Tips for Creating a Virtual Reality Room

Experience virtual reality in a safe, fun environment

So, you finally ponied up the cash and bought a Virtual Reality-capable PC and a VR Head Mounted Display. The big question you have now: “where am I going to put this thing?”

To experience the most VR has to offer, you're going to need a room-scale play area where you have enough room to move around freely, which helps to heighten the feeling of immersion.

"Room-scale VR" basically means that the VR app or game you're using is configured for the size of the play area you have available and takes advantage of that space to provide you with an immersive environment where you can move around, versus just sitting or standing in one place.

If you're really into VR and you have the space you may want to consider setting up a permanent play space a.k.a a dedicated “VR Room.”

Person in a VR room
Photo: Worny / Getty Images

How Much Space Do I Really Need for Virtual Reality?

The amount of space you need for VR depends on what kind of VR experience you are attempting to achieve in your play area. If you're planning on a seated experience only, then you don't need anything beyond the area of your desk chair. If you elect to step up to a standing VR experience, you'll need at least a 1 meter by 1-meter area (3 feet by 3 feet). Ideally, you would want slightly more space than this if you have it.

For the highest level of immersion (room-scale), you're going to want a room large enough to safely walk around in. The minimum play area HTC recommends for room-scale with the VIVE VR system is 1.5m by 2m. Again, this is the minimum area. The maximum area recommended is 3m by 3m. If you have space, then go for it, if not, go as big as your room will comfortably allow.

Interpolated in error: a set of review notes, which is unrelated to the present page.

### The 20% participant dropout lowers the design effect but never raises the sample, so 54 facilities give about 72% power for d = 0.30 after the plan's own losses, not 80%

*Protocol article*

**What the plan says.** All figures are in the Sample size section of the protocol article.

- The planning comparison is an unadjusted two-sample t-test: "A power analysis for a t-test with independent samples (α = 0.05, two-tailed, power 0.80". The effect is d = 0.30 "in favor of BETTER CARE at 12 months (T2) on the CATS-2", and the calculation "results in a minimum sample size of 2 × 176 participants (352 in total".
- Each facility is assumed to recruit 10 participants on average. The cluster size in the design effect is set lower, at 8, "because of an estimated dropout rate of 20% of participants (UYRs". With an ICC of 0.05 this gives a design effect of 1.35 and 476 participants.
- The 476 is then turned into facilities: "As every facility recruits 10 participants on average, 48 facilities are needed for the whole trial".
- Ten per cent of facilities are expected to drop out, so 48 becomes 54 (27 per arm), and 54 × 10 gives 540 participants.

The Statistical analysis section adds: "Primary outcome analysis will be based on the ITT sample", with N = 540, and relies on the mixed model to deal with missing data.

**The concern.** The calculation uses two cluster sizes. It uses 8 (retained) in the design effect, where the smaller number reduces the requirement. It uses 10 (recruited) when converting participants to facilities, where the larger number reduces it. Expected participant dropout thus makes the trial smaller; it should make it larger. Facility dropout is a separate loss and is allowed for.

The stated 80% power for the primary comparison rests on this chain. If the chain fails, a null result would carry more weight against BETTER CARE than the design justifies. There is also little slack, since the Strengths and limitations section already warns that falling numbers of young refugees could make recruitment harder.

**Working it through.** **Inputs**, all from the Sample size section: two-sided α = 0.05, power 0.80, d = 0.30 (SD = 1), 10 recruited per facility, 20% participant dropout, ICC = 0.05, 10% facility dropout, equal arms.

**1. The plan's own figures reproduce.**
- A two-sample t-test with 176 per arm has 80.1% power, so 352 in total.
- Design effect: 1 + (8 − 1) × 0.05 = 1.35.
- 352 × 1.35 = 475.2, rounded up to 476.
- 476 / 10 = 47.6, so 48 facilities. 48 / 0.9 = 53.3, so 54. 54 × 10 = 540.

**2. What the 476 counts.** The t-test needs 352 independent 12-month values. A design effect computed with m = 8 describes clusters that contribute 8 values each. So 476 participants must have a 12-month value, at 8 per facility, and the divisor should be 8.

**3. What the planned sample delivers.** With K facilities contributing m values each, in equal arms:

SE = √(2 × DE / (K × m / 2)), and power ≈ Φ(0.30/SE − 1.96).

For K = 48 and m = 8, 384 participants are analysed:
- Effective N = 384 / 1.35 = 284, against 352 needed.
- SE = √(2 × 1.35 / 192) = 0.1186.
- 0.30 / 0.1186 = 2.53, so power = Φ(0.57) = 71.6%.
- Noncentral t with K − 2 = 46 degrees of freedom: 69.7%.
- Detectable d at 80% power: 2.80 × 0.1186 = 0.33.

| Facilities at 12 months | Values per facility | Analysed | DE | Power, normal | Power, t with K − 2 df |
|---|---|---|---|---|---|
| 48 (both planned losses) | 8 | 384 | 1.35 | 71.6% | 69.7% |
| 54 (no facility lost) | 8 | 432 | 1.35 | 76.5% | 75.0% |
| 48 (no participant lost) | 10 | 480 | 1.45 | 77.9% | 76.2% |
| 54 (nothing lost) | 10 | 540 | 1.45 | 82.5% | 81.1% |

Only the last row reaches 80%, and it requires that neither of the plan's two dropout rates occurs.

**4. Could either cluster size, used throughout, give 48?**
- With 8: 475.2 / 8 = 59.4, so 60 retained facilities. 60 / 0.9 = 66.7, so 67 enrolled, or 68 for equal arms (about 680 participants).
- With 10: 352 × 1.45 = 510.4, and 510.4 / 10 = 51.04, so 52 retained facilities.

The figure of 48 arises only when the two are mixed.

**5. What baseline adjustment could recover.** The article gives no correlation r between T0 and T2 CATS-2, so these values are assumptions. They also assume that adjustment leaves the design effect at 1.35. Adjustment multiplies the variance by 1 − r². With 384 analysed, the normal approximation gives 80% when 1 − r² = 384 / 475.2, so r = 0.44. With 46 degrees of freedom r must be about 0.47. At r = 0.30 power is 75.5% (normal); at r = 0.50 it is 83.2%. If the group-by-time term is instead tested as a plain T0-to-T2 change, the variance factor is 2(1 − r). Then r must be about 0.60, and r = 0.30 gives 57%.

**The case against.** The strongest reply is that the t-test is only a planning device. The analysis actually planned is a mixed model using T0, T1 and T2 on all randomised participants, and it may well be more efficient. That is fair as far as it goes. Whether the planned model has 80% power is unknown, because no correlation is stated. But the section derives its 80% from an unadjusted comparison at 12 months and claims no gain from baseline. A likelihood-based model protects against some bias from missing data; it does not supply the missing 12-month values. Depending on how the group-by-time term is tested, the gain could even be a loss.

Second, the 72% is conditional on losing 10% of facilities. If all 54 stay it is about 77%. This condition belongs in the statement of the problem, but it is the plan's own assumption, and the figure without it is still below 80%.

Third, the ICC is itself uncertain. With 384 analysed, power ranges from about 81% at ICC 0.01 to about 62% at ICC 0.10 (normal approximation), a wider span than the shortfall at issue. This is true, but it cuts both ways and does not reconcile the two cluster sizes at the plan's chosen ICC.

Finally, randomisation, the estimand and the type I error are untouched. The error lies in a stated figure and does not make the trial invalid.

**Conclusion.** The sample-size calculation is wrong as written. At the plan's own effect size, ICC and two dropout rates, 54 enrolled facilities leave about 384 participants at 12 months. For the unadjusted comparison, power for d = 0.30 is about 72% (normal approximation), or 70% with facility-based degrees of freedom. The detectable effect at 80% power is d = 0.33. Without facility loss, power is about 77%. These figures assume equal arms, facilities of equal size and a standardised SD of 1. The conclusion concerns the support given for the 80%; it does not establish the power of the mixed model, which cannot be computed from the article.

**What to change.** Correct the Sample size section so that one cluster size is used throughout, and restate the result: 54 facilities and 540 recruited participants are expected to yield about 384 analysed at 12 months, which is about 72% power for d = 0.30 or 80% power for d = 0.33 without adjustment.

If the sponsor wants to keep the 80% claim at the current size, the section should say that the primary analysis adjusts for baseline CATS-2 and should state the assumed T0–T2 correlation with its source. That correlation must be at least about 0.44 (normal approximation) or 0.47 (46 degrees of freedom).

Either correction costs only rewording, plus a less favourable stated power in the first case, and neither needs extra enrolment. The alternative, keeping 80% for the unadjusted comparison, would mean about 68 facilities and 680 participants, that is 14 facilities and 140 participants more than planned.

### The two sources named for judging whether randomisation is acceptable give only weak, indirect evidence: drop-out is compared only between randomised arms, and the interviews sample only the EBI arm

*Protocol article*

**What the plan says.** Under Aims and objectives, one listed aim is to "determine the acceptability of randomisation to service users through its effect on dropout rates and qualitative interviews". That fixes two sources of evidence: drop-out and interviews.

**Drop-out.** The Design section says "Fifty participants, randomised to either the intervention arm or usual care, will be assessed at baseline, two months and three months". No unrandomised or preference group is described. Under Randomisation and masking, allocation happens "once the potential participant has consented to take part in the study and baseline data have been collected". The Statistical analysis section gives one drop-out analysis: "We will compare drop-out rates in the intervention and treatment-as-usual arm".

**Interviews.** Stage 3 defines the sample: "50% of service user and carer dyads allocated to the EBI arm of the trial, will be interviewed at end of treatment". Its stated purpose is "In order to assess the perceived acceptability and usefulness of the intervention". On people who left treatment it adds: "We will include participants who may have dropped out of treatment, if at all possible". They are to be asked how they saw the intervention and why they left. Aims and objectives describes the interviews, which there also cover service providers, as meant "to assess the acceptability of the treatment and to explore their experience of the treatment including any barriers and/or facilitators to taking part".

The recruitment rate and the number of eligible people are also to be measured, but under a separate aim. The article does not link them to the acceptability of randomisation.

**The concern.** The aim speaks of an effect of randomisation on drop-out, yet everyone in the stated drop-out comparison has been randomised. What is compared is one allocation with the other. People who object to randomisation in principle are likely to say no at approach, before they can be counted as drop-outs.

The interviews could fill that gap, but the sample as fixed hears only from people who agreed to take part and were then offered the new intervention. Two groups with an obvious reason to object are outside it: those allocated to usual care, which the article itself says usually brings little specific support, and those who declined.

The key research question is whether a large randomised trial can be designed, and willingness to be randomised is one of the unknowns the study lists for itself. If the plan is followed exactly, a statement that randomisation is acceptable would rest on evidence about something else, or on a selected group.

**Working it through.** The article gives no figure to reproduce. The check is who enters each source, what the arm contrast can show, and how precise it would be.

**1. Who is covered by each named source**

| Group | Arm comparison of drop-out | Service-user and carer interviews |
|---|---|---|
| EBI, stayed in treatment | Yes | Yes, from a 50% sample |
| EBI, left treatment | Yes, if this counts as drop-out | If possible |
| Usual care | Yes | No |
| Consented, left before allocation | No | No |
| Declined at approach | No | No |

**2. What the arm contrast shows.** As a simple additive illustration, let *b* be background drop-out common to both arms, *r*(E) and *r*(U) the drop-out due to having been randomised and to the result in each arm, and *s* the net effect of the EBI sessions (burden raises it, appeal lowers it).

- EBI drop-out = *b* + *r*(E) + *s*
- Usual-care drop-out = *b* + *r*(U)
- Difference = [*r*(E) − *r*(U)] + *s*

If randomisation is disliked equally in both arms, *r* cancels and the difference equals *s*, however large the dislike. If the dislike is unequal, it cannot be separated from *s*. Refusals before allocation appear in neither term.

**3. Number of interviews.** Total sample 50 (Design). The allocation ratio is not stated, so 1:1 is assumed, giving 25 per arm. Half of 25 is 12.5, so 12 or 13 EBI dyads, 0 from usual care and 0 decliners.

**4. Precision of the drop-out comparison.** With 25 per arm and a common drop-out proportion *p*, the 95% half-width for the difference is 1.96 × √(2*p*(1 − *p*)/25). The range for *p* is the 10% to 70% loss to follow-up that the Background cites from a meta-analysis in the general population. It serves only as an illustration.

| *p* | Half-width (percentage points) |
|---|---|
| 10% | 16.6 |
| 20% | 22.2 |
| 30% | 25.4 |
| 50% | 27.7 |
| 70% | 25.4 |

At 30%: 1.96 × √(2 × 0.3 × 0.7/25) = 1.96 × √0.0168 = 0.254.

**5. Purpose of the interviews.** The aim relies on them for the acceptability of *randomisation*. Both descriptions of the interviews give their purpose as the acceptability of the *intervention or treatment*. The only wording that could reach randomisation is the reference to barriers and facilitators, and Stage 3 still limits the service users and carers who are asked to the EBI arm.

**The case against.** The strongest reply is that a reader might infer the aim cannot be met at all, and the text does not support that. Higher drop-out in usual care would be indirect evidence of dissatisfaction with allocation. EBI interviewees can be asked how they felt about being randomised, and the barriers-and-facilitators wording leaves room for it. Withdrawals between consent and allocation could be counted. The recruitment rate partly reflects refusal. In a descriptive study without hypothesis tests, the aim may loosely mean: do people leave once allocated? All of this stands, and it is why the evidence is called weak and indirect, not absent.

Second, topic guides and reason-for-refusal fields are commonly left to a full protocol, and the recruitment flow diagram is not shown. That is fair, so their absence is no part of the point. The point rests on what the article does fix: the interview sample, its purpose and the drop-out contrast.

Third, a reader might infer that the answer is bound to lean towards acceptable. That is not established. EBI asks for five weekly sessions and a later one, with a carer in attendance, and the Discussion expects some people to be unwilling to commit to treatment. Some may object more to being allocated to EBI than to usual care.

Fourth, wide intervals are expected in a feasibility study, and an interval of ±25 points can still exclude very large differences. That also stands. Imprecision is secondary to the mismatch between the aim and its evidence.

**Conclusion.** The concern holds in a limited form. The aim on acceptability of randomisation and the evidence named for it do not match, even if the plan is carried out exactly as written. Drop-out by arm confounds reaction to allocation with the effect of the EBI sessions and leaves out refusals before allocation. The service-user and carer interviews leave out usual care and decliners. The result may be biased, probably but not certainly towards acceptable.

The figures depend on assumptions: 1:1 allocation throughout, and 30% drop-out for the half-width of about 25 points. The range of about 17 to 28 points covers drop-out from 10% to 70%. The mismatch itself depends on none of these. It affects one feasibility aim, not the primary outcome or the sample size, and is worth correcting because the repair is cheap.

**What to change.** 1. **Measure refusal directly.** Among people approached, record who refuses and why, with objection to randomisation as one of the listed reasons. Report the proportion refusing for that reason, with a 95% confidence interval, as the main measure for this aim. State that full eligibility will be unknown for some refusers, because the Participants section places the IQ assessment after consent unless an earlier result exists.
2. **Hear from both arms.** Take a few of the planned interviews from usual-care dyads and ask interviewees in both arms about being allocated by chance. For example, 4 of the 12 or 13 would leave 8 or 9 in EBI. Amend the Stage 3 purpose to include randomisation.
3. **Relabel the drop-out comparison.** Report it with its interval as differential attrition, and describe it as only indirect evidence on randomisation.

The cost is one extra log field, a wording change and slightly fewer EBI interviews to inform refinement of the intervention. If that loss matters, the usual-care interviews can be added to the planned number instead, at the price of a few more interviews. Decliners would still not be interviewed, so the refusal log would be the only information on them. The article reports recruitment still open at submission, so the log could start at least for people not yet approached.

Do I Need High Ceilings for VR?

The height requirements for HTC's VIVE tracking stations aren't exactly set in stone. They state “Mount the base stations diagonally and above head height, ideally more than 2 meters (6 feet 6 inches)”.

Currently, the Oculus Rift VR system doesn't allow for as large of a room-scale type experience as the one is offered by the HTC VIVE. They don't appear to have any mounting requirements with regard to the height of their base stations. They seem to expect that they will be at roughly the same height as your computer’s monitor and they assume that you will have one located directly on either side of it (although some users have recommended they be mounted higher).

If you don't want to permanently mount your tracking stations/sensors or you want to test various heights/locations before you place them permanently, buy a couple of camera tripods, or light stands and experiment with various heights, then mount the stations/sensors later on after you've dialed in the best height and location.

Important Things to Consider When Setting Up a VR Room

Make sure your space is safe and free of obstacles and other things that might affect tracking. When you're immersed in the VR world, you’re blind to your real-world surroundings. Both HTC and Oculus offer a system for warning you when you're approaching the boundaries of your play area, but they assume that you have already cleared the area of any tripping hazards or other obstacles that might get in the way.

Make sure that your play area is completely clear of anything that might get in your way and cause an injury.

Low ceiling fans can be a real problem when people are flailing their arms and such in VR. Consider removing them and replacing them with a non-glass light fixture. If you must have a fan, consider a low profile one on a stand, maybe in the corner of the room outside of the play area boundaries. A well-placed fan can actually add to the immersion depending on what kind of game you're playing. 

When setting up the virtual boundaries of your play-space, don't set them at the very edge of the space, set your boundaries slightly smaller so that you'll have a safety buffer.

Network Requirements for Your VR Room

Whatever room you end up using for VR, you're going to want to ensure that you've got a solid network connection running to it. Ideally, for multiplayer gaming in VR, a wired Ethernet connection would probably be the best option.

If you don't have Ethernet wiring available, consider using a Powerline networking solution that uses your home’s electrical wiring to carry network signals.

Ensure that at the very least, you have a strong Wi-Fi signal available.